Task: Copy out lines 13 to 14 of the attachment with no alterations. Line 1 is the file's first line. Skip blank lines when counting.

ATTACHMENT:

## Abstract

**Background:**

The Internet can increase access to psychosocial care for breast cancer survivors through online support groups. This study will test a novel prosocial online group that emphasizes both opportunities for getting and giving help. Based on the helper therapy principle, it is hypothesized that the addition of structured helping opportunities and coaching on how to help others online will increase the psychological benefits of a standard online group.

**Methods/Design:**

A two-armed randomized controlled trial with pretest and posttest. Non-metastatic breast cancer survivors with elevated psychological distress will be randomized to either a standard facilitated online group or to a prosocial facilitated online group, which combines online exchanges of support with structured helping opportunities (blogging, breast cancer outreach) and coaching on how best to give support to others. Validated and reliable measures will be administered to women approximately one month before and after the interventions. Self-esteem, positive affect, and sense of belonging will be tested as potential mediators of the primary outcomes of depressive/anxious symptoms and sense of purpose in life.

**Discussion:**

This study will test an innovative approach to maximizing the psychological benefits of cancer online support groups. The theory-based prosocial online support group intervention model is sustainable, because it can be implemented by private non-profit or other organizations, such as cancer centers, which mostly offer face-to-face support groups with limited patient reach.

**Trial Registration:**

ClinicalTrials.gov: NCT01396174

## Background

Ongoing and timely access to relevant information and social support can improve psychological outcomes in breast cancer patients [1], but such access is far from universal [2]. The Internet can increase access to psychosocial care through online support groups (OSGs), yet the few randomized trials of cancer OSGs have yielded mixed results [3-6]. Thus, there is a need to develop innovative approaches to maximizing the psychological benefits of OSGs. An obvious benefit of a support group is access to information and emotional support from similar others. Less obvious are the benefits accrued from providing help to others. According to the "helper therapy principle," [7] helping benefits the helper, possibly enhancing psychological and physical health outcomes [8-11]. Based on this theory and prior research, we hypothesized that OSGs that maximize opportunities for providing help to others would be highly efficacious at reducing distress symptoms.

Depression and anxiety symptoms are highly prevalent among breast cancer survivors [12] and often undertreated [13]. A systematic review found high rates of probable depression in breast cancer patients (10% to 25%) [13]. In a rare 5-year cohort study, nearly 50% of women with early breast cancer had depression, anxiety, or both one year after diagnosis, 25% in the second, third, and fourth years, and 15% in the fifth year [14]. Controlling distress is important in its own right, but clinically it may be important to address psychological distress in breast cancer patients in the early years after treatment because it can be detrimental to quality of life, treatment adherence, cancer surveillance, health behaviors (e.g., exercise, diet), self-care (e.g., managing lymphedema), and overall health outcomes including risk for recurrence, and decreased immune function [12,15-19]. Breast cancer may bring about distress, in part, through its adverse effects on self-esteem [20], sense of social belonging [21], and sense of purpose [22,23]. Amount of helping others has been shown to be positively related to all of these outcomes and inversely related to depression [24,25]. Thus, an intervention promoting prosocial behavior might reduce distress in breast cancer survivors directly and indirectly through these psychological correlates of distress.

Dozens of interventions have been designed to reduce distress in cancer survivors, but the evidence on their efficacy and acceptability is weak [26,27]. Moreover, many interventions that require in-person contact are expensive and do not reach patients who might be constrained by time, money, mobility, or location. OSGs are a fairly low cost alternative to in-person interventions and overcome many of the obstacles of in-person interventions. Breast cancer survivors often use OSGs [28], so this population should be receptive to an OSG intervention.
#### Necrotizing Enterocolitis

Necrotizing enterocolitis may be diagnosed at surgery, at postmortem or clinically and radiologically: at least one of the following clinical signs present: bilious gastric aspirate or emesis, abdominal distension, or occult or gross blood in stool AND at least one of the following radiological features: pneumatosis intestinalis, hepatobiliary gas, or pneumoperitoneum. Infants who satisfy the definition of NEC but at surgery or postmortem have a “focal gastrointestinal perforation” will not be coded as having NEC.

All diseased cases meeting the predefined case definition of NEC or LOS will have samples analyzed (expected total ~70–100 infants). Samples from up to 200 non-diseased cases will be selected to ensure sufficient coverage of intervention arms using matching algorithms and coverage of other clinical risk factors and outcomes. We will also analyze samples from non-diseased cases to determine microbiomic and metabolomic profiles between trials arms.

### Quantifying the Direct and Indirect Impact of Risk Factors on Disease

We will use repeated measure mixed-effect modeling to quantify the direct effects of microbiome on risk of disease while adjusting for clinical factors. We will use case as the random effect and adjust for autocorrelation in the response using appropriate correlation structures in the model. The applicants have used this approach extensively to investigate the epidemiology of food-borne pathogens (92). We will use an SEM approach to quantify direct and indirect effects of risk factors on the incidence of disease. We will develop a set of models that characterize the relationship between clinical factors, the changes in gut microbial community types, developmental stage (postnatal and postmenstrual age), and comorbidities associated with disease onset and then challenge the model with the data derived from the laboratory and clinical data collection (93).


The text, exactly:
Dozens of interventions have been designed to reduce distress in cancer survivors, but the evidence on their efficacy and acceptability is weak [26,27]. Moreover, many interventions that require in-person contact are expensive and do not reach patients who might be constrained by time, money, mobility, or location. OSGs are a fairly low cost alternative to in-person interventions and overcome many of the obstacles of in-person interventions. Breast cancer survivors often use OSGs [28], so this population should be receptive to an OSG intervention.
#### Necrotizing Enterocolitis